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Experts Discuss Future of Cyber Threats in Politics

Leading political, national security, and technology experts gather at the IOP Monday night to discuss defending democracy from cyber attacks
Leading political, national security, and technology experts gather at the IOP Monday night to discuss defending democracy from cyber attacks By Iulianna C. Taritsa
By Lucas Ward, Crimson Staff Writer

Security and communications experts joined a panel discussion on digital threats to democracy and cybersecurity at the Institute of Politics’ JFK Jr. Forum Monday night.

On the panel were Robby E. Mook and Matt Rhoades, who managed Hillary Clinton and Mitt Romney’s presidential campaigns, respectively, and now work together on "Defending Digital Democracy," a project at the Kennedy School’s Belfer Center that looks to prevent foreign influence on future elections.

The pair kicked off the event by lamenting cyber attacks on their respective campaigns. Mook spoke about Russian government’s influence on the Clinton campaign, and Rhoades said that during Romney’s campaign, the Federal Bureau of Investigation reported that Chinese hackers had compromised the effort.

“What I worry the most, from a campaign standpoint... [is] having some hacker decide that they’re going to change the course of history by hacking into some rising star’s email and misconstruing something they wrote or targeting someone close to them, and having that candidate just stop on the launching pad,” Rhoades he said.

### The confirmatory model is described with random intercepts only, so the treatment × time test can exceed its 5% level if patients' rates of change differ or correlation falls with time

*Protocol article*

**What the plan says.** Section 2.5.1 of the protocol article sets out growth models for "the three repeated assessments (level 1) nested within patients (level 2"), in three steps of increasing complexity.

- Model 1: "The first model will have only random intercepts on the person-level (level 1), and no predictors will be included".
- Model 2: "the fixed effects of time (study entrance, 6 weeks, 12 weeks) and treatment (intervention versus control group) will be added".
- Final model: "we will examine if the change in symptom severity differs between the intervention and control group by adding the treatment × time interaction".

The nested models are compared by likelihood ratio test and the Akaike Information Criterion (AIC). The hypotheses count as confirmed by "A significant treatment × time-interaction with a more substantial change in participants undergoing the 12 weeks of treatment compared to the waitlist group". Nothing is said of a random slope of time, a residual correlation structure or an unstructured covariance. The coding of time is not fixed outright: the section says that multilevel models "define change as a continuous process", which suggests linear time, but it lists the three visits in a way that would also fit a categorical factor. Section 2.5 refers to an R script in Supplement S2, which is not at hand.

Clint Watts, a former FBI special agent and expert on cyber warfare, said that countries around the world—not just the United States—are vulnerable to breaches of cyber security. He added that Russian digital influence on the 2016 election may already be irreversible.

“They now have influence over a nationalist agenda that stretches through Russia, through Germany, through France, through the United States,” he said.

Rhoades said he thought the possibility of a truly hacked election—in which individual ballots are tampered with—is even more worrying than cyber attacks. He said he fears that not even hard evidence of hacking could legitimize an election that had been interfered in to such a degree.

“In the polarized world that we live in, no one would believe the results [of a hacked election], and it would create absolute chaos,” Rhoades said. “That’s what these hackers and outside foreign entities are trying to do the most, they’re trying to create chaos.”

—Staff writer Lucas Ward can be reached at Follow him on twitter at @LucaspfWard.

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IOPPoliticsHarvard Kennedy SchoolEventsGovernment